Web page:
## Saturday, August 8, 2009

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- Ariel Goldberg
- My name is Ariel Goldberg and I have been a GMAT tutor for eight years. I have taken the GMAT more than twenty times and scored into the 99th percentile; I like to share my GMAT knowledge with everybody. One of the things I like is to write GMAT quant questions that do reflect the changes in the test. The questions sold by some prep services are outdated in that they reflect the GMAT of three or four years ago, before Pearson took over. So that is where I come in, I provide people with good, real-looking GMAT questions.

Answer is A

ReplyDeletetry n=3, then r=1, i guess neither are correct.

ReplyDeleteI think answer is C (Both answer together)

ReplyDelete(1) n is even-> r might be 6 or 0

(2) n is not divisible by 5 -> n cannot be 5 0R 10; then r might be 1,6

(1)+(2) --> r = 6

trial:

1 r=1

2 r=6

3 r=1

4 r=6

5 r=5

6 r=6

7 r=1

8 r=6

9 r=1

10 r=0

n>10 repeat

Answer is (C),

ReplyDeleteIf n=even then remainder will be 6 & 0.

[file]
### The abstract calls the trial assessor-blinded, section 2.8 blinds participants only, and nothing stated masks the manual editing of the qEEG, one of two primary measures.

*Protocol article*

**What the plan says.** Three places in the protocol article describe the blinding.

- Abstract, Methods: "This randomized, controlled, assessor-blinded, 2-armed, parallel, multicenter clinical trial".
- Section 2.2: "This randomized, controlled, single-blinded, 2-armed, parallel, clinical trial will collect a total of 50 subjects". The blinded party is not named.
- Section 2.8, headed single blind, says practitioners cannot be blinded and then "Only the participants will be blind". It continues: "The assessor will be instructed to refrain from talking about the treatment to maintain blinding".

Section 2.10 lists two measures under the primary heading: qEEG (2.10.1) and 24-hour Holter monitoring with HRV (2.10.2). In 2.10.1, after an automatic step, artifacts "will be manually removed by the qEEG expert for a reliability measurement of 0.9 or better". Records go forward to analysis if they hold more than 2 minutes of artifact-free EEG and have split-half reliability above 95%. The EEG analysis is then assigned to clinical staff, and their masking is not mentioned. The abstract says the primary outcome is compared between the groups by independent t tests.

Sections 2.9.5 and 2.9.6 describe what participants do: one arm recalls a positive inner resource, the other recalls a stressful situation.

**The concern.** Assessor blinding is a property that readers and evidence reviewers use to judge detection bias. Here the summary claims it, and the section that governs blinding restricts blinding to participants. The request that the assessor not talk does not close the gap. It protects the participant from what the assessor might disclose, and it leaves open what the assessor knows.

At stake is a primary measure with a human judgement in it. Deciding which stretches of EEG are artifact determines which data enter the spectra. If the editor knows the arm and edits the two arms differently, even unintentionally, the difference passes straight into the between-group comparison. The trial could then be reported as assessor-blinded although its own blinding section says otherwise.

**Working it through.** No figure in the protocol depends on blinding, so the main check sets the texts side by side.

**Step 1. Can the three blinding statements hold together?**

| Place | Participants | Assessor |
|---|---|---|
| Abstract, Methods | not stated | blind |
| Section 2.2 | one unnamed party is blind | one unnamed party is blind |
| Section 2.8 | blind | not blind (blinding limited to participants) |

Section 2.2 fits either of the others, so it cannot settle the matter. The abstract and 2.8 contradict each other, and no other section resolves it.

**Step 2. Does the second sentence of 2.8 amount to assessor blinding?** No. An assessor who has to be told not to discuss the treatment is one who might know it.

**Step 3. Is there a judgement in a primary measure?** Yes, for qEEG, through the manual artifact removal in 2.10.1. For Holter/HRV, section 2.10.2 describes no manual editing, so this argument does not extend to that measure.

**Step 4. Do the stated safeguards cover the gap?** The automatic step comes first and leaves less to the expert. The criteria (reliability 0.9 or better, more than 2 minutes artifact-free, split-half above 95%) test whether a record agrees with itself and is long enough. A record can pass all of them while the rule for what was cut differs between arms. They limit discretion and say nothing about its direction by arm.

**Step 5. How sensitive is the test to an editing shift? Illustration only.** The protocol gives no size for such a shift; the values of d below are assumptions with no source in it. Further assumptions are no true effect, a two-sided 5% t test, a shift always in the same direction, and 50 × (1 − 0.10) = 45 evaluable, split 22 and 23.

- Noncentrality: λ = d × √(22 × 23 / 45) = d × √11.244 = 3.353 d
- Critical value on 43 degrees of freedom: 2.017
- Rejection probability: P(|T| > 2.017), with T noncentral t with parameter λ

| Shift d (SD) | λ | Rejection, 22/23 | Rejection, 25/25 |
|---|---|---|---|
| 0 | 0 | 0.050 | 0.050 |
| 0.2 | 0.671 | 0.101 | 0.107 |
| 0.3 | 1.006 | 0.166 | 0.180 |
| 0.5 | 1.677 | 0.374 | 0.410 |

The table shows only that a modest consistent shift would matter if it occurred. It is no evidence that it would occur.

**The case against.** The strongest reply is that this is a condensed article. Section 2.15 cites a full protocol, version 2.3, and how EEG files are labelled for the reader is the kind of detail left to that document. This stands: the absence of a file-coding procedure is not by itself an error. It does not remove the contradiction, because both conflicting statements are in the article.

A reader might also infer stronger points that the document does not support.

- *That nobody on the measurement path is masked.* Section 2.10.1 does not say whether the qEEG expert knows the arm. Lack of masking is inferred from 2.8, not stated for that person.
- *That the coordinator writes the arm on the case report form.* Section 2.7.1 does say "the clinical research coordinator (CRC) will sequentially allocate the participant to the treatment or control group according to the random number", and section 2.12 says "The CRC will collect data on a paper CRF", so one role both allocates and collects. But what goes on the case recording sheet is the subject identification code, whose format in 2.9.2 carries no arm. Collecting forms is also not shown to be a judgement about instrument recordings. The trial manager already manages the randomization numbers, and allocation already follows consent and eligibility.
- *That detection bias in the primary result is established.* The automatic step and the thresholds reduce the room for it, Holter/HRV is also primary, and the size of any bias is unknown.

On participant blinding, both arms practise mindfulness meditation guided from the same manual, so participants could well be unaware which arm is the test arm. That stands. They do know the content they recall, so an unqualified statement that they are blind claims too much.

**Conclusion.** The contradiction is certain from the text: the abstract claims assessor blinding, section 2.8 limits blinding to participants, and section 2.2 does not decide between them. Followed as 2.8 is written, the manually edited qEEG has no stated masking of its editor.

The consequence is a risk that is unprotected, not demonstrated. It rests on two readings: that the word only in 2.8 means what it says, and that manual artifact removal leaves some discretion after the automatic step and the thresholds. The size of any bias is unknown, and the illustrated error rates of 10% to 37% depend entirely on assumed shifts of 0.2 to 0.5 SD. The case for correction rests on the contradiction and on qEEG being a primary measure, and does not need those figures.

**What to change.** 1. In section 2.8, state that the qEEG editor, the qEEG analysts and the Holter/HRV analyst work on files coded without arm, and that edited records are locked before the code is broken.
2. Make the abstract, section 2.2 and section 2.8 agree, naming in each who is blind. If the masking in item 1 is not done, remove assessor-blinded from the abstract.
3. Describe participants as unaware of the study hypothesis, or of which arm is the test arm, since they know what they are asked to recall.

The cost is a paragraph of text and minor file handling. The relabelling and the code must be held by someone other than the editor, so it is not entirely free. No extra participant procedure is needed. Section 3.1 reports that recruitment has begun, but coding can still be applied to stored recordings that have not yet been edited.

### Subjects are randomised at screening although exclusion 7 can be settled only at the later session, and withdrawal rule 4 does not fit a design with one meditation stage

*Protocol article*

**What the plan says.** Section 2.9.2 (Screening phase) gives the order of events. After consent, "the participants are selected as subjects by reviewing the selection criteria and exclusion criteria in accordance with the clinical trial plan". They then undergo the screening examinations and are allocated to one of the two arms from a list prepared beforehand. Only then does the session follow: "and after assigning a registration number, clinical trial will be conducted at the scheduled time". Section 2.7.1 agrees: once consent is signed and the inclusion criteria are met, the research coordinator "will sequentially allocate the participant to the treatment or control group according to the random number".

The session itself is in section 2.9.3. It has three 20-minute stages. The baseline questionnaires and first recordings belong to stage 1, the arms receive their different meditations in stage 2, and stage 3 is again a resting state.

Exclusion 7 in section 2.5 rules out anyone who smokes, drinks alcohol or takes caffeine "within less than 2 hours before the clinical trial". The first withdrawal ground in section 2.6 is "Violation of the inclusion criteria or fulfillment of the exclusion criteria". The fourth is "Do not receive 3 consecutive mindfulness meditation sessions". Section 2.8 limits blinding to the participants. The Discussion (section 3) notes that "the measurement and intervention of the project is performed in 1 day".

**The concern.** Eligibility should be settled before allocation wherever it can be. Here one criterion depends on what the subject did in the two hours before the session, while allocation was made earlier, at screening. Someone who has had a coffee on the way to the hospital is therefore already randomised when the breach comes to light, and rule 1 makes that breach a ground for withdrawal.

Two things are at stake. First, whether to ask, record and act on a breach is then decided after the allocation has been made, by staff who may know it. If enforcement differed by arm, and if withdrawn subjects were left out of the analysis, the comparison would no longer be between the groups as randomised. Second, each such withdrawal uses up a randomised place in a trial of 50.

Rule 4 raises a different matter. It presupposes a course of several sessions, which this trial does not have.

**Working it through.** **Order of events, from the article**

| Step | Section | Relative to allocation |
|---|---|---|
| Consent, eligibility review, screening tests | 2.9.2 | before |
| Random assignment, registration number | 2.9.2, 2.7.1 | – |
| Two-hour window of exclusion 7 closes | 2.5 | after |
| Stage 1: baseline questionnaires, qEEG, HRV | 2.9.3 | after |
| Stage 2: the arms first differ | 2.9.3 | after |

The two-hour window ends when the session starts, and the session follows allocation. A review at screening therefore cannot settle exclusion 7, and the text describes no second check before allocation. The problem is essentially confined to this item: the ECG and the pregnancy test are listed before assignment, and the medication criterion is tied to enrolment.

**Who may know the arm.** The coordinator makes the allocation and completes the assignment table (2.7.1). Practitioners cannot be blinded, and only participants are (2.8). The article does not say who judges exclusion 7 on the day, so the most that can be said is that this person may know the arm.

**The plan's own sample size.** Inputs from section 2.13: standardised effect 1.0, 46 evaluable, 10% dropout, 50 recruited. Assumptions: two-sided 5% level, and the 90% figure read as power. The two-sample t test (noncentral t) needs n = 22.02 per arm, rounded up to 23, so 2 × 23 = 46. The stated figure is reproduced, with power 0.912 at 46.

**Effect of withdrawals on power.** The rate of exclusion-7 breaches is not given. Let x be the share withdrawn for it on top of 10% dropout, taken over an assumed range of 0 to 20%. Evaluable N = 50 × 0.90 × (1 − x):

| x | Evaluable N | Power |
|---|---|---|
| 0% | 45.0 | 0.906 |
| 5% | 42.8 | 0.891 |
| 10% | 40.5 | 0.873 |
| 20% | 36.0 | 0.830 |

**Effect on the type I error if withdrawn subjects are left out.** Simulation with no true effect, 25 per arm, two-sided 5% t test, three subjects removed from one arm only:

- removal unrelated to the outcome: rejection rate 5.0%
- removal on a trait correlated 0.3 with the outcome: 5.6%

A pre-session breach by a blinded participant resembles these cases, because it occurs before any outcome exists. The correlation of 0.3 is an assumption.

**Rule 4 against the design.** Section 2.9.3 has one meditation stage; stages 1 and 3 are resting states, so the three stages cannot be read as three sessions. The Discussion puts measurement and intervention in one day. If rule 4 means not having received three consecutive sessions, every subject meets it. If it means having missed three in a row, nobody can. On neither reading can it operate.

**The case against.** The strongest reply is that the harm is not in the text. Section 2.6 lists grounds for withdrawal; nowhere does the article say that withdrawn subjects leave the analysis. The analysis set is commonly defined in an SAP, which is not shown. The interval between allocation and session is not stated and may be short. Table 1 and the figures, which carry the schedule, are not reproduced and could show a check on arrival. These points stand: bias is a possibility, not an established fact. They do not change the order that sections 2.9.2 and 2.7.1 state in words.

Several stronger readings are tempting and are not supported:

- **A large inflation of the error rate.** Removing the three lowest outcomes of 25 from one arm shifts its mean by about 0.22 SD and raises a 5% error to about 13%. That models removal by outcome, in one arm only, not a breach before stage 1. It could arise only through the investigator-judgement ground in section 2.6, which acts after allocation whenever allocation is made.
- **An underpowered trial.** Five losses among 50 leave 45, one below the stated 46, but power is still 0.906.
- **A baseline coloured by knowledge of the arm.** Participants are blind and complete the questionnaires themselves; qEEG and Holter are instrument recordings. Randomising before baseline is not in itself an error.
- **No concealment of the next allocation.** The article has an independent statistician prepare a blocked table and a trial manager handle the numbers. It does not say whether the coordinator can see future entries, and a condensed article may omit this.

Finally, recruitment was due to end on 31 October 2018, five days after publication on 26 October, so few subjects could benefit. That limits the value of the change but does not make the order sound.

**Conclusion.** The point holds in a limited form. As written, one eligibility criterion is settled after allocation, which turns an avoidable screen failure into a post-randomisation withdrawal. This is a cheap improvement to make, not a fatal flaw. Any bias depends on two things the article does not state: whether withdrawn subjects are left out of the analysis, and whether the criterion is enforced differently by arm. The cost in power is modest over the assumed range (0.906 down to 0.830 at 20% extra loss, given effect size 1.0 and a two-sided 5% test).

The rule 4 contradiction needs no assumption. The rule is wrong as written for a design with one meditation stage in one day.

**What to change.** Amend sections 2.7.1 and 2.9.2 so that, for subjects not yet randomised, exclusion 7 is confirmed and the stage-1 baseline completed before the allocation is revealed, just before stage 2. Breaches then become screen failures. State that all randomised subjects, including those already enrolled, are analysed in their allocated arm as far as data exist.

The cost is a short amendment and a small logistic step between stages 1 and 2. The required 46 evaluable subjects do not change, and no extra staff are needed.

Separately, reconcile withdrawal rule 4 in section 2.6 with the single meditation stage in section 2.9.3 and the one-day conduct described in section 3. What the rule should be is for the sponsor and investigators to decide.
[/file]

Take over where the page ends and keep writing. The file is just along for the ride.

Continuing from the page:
taking the II statement into account 0 is eliminated.

r=6 answer.

Vivek is right, statement 2 eliminates the 0 option, and so the answer is C.

ReplyDeleteIn my opinion, E.

ReplyDeleteIf, for example, n=2 or n=4, we know that both are not divisible by 5. And their remainders when n^4/10 are not the same. Thus, NS.

Hey Anonymous, sorry but you are wrong, 2^4 and 4^4 will both end in a 6, so answer is C. Sorry!

ReplyDeleteThis comment has been removed by the author.

ReplyDeleteFind n^4 (mod 10)

ReplyDelete(1) n = 0 (2), n^4 = 0 (2), but we need to know n^4 (mod 5) to get the exact figure

(2) n = 1, 2, 3, 4 (mod 5)

n^4 = 1^4, 2^4, 3^4, 4^4 = 1 (mod 5) (power up the remainders)

We need to know n^4 (mod 2) to get the exact figure.

Combing both gives: n^4 = 1 (mod 5) and n^4 = 0 (mod 2).

n^4 = 1 (mod 5) {1,6,11,16,...}

n^4 = 0 (mod 2) {0,2,4,6,8,...}

Intersection {6,16,26...}

Hence n^4 = 6 (mod 10)

Well, we don't need to get the exact remainder.

If x = p (mod a), x = q (mod b) and gcd(a,b) =1, x has a unique value modulo ab.

Typical GMAT trap

ReplyDeleteanswer C:

ReplyDeletefrom 1: n can be 2,4,6,8,10 for n=2,4,..will work but for n=10 it will not, since we do not have unique r hence not suff.

2nd, clearly not suff, as n can be 1,2, 3....

from 1 &2, n can be 2,4,6,8, or number ending with these numbers. in any case n^4 will give 6 as unit digit and hence when divided by 10, we will get unique remainder 6. suff... answer C